Any time a store in the area closes, especially one that has been around for 15 years like Pier 1 Imports in the Garden Valley Shopping Center, there is a tendency to read a lot into it.
The closing signals the beginning of the end for retail stores in Roseburg, or the beginning of the end for the Garden Valley Shopping Center, or both, some might say.
A shopper at Pier 1 summed that line of thinking up this week when he said of the news of the closing: “It’s not just the store, it’s the story of Roseburg. All the stores around here are closing.”
Obviously that’s not true, but it’s an understandable reaction amid the sting of learning one of your favorite places to shop is closing.
Yes, this is a difficult time for many brick-and-mortar retail outlets. Business Insider, an online business news site, summed up the glum news in a story this week. Here are the highlights (lowlights?):
• More than 9,300 store closings were announced in 2019, smashing the previous record of roughly 8,000 store closures in 2017.
• The number of store closings this year could be even higher than previous records, according to estimates from the real estate firm Cushman & Wakefield. The firm estimated that as many as 12,000 major chain stores could close in 2020.
• Retailers have already confirmed at least 1,700 store closings for 2020, with Pier 1 Imports, Sears, Kmart, Forever 21 and Walgreens among those planning closures.
Even accepting all that, though, I would caution against reading too much into the Pier 1 closing.
To begin with, Pier 1 has been struggling for a while. At one point in late 2018 its stock fell so low — below $1 per share — that it was in danger of losing its New York Stock Exchange listing.
The stock eventually rebounded, somewhat, but still took an overall tumble that was exacerbated by the news this week that Pier 1 would be closing nearly half its 942 stores.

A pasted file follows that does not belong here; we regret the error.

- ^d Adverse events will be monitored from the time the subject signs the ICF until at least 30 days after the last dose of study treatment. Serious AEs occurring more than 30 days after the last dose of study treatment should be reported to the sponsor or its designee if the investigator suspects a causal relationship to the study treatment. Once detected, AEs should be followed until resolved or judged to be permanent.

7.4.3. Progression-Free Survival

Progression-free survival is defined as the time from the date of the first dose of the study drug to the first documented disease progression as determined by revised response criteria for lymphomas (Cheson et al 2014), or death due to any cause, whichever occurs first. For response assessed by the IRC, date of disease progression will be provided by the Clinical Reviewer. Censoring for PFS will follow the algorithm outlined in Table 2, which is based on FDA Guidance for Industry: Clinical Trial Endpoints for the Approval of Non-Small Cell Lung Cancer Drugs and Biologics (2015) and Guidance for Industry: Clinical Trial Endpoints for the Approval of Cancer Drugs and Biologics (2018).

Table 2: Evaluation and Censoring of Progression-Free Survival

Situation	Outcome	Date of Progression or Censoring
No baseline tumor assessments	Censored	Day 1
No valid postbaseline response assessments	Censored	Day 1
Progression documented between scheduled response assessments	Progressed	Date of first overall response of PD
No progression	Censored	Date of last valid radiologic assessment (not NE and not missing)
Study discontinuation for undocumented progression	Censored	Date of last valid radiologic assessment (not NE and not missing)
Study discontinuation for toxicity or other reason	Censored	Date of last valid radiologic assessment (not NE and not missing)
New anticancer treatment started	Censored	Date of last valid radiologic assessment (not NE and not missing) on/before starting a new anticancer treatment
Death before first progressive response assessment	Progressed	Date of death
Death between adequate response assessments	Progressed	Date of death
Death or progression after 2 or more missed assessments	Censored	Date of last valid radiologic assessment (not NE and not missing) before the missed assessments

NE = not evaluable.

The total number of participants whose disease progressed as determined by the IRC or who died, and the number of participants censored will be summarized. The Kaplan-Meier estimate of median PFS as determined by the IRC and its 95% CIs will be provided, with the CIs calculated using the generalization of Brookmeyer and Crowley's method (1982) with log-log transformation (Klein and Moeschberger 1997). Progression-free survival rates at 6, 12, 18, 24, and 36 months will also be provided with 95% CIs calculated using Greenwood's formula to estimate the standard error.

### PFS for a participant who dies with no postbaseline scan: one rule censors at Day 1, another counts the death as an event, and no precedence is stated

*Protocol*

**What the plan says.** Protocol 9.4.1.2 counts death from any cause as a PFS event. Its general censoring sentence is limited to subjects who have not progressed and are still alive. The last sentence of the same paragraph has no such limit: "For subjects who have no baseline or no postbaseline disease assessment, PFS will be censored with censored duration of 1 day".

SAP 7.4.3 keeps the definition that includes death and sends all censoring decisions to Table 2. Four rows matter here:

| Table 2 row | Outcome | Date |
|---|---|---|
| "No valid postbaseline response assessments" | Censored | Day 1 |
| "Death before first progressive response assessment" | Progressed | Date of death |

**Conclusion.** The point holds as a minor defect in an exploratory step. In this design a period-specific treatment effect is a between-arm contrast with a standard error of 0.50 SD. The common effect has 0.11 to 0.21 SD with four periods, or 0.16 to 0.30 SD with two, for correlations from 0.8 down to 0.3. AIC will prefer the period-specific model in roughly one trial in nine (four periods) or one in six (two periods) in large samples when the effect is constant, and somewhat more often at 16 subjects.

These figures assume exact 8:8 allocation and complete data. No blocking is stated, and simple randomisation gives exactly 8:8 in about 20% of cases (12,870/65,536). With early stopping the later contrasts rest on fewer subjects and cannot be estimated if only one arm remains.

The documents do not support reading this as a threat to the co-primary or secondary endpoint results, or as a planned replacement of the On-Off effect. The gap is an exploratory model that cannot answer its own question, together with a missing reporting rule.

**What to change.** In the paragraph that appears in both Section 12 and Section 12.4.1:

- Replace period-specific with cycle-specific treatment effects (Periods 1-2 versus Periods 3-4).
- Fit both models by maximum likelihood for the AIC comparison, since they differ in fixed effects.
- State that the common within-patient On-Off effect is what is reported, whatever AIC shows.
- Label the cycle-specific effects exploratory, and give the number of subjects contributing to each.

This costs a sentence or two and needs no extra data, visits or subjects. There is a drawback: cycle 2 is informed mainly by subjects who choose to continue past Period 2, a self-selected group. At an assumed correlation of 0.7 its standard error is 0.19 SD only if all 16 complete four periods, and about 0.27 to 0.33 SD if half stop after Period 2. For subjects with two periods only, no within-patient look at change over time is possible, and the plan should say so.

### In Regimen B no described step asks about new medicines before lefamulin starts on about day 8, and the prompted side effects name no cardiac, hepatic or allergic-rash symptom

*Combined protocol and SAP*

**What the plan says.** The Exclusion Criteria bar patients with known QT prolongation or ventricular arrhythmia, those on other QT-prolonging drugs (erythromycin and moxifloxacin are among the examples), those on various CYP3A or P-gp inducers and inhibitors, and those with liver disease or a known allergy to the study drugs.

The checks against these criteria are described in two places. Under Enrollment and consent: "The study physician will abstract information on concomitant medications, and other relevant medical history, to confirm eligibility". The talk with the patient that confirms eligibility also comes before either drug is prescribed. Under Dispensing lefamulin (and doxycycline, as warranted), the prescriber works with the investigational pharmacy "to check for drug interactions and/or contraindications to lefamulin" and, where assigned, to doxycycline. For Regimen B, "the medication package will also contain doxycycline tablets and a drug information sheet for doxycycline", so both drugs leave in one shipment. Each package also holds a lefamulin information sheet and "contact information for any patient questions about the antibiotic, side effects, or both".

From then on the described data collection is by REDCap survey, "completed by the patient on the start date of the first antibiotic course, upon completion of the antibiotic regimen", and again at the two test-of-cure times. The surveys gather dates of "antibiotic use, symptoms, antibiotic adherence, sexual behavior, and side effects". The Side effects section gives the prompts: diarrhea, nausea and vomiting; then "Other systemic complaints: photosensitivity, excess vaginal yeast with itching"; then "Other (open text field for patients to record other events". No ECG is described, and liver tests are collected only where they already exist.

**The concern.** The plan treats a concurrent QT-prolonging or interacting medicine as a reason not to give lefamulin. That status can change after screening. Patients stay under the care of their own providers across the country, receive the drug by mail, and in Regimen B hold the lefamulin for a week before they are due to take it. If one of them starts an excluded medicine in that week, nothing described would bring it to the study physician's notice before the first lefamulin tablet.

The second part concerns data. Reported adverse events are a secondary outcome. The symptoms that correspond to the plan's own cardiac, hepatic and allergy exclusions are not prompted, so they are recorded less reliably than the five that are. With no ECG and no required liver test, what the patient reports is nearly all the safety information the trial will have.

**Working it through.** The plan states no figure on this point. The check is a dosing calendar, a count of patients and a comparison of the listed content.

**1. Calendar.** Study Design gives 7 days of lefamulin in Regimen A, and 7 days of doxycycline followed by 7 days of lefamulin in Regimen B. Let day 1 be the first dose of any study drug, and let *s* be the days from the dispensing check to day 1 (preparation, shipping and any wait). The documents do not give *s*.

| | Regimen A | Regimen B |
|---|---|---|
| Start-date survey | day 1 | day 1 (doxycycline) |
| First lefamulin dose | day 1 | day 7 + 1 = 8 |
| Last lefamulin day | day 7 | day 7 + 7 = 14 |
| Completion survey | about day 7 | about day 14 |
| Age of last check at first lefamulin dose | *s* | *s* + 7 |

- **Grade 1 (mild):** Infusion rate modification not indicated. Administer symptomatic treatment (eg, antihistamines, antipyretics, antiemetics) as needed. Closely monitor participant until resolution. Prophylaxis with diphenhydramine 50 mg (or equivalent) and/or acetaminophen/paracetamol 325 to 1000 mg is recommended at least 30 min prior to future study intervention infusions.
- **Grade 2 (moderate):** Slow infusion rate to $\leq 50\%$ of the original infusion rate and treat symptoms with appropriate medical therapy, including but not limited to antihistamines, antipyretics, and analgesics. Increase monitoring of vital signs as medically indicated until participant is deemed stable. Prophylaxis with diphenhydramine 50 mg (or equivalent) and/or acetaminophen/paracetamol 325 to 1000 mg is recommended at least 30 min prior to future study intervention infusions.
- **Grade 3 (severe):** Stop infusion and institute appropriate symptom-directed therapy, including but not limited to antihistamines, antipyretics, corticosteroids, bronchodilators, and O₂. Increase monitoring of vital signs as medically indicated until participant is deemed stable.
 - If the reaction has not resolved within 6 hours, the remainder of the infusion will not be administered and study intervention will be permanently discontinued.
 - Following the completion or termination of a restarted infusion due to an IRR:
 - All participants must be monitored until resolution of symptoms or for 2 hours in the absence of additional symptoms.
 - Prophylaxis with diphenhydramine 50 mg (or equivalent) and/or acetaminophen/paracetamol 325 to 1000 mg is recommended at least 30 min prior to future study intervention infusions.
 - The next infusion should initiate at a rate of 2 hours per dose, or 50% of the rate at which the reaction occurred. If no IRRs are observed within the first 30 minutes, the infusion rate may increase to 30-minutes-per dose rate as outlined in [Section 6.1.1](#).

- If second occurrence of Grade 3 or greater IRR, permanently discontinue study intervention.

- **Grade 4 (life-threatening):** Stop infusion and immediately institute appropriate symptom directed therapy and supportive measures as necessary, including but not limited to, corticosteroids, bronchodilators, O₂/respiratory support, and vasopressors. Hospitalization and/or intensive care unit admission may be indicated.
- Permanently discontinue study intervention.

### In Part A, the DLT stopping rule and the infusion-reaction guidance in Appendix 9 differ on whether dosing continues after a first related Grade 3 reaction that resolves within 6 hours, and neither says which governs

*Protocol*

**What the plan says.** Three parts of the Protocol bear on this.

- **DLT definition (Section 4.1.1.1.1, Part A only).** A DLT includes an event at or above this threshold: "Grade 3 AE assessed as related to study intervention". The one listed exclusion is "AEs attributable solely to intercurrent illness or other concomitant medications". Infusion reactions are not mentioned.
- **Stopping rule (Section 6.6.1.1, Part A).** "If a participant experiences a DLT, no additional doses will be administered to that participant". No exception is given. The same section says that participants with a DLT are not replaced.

As the Associated Press reported, Pier 1’s shares fell 17% to close at $5.18 on Monday. They fell another 6% in extended trading following the announcement of the store closures.
Pier 1 said sales in its most recent quarter fell 13%, to $358 million, as store traffic fell. It reported a net loss of $59 million for the quarter, which ended Nov. 30. Other reports said the company is expected to file for bankruptcy in the not too distant future.
So one could argue that the closings say more about Pier 1 as a corporation than the economic landscape for Roseburg in general and the Garden Valley Shopping Center in particular.
The Shopping Center has been managed since 2009 by Silva Management, a Eugene property management firm. Connie Bennett, a property manager for the company, told me that the Shopping Center has a current 92% occupancy rate.
Bennett’s assessment of what the Pier 1 closing means?
“Basically it means that we have a space that will be available for a new tenant,” she said. She also pointed out that both J.C. Penney and Ross Dress for Less have been in the mall for around 20 years, and Pier 1 was there since 2005.
Bennett said the Eugene commercial real estate firm Evans, Elder, Brown & Seubert is already marketing the 10,000 square-foot space. She also said several factors in
Roseburg — steady population growth, the VA Medical Center and the efforts to open a medical college — bode well for the future of the Shopping Center.
Call me a glass-half-full persoN, but I tend to agree with Bennett’s optimism. I see a slow but steady renaissance taking place in downtown Roseburg, and I fully expect the pace of change there to quicken in 2020.
There is also the new activity at the Roseburg Marketplace, formerly known as the Roseburg Valley Mall. Before Planet Fitness even opened its doors there last month, it had sold 2,000 memberships, a manager there told me.
Next door, the Shoe Dept. Encore opened a few months ago and appears to be doing steady business. Shop there and you’ll see why — the store carries dozens of brands of shoes, including Jellypop, Bearpaw, Daisy Fuentes, Marbella, Kenneth Cole, Nunn Bush, K Swiss, Nike and Adidas, and gets in new merchandise weekly, the store manager said.
And next door to that the Ulta Beauty store appears ready to open any day now. I know zero about such stores but from everything I’ve read, Ulta is extremely popular. Ulta operates more than 1,200 stores in all 50 states, including a handful in Oregon along the I-5 corridor.
Yes, the closing of Pier 1 Imports is a tough pill to swallow for those who enjoyed shopping there, and especially for the store’s dozen or so employees.
But just what the closure means for the future of the Garden Valley Shopping Center, or Roseburg at large, is unclear.
As Tami Webster, who managed the Roseburg Pier 1 Imports store for the last decade, told me: “It is what it is.”